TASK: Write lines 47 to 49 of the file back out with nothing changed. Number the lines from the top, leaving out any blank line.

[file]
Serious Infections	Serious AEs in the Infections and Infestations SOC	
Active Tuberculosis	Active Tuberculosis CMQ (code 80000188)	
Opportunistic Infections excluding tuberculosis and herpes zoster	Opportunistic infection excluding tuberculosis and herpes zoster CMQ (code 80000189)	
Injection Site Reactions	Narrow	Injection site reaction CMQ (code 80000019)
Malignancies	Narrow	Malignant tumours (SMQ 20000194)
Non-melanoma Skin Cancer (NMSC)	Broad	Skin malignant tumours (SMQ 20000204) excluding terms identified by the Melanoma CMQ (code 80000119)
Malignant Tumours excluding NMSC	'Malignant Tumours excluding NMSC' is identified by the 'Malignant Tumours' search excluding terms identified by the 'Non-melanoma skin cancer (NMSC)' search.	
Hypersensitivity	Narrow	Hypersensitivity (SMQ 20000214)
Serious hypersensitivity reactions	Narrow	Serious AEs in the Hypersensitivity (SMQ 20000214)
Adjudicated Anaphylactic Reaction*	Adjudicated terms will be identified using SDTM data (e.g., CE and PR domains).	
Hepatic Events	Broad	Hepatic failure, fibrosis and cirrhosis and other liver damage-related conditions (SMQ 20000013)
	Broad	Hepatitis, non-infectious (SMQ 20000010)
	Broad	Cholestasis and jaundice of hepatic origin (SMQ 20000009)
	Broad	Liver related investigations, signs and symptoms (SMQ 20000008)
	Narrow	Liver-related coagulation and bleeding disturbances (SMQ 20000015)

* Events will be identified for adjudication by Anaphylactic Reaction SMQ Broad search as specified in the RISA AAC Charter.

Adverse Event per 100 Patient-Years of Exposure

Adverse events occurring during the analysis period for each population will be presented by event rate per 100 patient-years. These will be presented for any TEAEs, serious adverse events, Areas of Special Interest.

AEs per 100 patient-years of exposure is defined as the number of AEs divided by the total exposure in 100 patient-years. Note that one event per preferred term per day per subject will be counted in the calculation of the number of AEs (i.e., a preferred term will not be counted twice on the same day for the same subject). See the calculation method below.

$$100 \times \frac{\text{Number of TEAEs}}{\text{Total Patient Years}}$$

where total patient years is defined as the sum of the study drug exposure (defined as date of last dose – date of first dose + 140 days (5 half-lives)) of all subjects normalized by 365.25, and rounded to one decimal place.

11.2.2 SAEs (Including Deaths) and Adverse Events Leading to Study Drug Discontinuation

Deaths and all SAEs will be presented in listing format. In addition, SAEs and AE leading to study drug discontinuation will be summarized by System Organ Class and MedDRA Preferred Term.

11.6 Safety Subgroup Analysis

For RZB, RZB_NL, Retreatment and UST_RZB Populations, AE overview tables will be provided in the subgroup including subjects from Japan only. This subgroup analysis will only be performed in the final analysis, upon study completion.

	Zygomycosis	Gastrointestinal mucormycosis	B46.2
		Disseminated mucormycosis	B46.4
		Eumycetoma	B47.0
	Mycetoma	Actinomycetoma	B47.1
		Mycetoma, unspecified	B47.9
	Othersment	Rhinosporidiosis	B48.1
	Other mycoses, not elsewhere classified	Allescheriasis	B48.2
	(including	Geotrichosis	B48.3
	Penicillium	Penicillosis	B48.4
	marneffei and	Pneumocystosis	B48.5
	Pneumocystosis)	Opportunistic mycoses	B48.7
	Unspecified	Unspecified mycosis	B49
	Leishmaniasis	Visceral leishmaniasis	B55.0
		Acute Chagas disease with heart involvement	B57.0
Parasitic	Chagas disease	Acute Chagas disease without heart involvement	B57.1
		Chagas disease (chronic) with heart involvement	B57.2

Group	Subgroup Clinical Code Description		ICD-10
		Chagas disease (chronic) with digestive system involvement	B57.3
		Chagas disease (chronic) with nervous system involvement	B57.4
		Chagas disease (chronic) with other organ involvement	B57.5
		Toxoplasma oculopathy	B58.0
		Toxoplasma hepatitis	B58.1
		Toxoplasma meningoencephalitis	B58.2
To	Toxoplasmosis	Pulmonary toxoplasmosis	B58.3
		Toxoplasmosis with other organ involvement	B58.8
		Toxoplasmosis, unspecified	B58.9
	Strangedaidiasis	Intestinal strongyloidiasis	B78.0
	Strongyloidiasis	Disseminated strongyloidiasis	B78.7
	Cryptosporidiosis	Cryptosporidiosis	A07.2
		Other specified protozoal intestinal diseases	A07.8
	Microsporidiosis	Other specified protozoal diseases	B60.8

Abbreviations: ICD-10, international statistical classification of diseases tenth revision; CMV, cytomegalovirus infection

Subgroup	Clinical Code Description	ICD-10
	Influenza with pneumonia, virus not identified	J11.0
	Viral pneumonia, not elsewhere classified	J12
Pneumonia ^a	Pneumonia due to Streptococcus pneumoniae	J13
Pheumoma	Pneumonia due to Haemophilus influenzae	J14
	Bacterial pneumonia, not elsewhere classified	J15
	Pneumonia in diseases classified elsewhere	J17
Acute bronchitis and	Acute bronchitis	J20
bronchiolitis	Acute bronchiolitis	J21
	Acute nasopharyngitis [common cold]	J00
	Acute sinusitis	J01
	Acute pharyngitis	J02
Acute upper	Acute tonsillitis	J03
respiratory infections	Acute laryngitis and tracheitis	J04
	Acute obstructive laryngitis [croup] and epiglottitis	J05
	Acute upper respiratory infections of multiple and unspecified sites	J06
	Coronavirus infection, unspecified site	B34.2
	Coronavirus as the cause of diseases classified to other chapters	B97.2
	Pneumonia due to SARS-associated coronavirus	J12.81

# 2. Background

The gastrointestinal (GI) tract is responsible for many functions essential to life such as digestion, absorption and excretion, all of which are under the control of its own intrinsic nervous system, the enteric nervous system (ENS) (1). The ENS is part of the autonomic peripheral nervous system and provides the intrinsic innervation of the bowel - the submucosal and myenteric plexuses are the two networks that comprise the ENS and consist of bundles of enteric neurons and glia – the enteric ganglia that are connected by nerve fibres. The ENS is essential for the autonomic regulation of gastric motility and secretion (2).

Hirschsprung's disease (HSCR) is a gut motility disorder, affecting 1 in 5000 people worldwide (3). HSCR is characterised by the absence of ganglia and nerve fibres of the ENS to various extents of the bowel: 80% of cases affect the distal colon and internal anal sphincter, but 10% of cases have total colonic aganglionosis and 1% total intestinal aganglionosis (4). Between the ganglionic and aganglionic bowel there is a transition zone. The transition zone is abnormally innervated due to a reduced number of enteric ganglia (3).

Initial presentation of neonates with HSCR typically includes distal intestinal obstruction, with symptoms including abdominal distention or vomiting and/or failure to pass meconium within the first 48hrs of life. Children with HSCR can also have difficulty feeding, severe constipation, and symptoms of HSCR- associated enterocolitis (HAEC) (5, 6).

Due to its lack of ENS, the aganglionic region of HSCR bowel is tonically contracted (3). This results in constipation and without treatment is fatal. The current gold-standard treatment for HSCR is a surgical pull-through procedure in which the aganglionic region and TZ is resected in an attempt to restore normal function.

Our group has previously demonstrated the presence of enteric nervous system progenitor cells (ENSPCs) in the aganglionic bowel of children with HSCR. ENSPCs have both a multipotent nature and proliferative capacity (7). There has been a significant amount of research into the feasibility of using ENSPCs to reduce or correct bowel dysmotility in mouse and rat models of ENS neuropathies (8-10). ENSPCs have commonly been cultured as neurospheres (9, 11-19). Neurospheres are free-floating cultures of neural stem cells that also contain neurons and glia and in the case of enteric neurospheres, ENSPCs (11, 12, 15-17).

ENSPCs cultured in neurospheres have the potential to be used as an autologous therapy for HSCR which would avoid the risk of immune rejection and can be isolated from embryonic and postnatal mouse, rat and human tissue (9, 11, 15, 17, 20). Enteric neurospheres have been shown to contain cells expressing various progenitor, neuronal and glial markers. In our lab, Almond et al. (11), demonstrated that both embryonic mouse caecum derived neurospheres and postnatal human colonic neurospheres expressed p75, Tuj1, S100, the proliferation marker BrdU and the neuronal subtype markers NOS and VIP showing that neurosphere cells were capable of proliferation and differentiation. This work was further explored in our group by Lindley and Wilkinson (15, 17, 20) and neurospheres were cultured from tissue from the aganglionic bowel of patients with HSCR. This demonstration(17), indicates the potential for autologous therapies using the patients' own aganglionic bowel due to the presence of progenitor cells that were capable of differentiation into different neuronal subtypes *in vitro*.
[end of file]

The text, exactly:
		Toxoplasma hepatitis	B58.1
		Toxoplasma meningoencephalitis	B58.2
To	Toxoplasmosis	Pulmonary toxoplasmosis	B58.3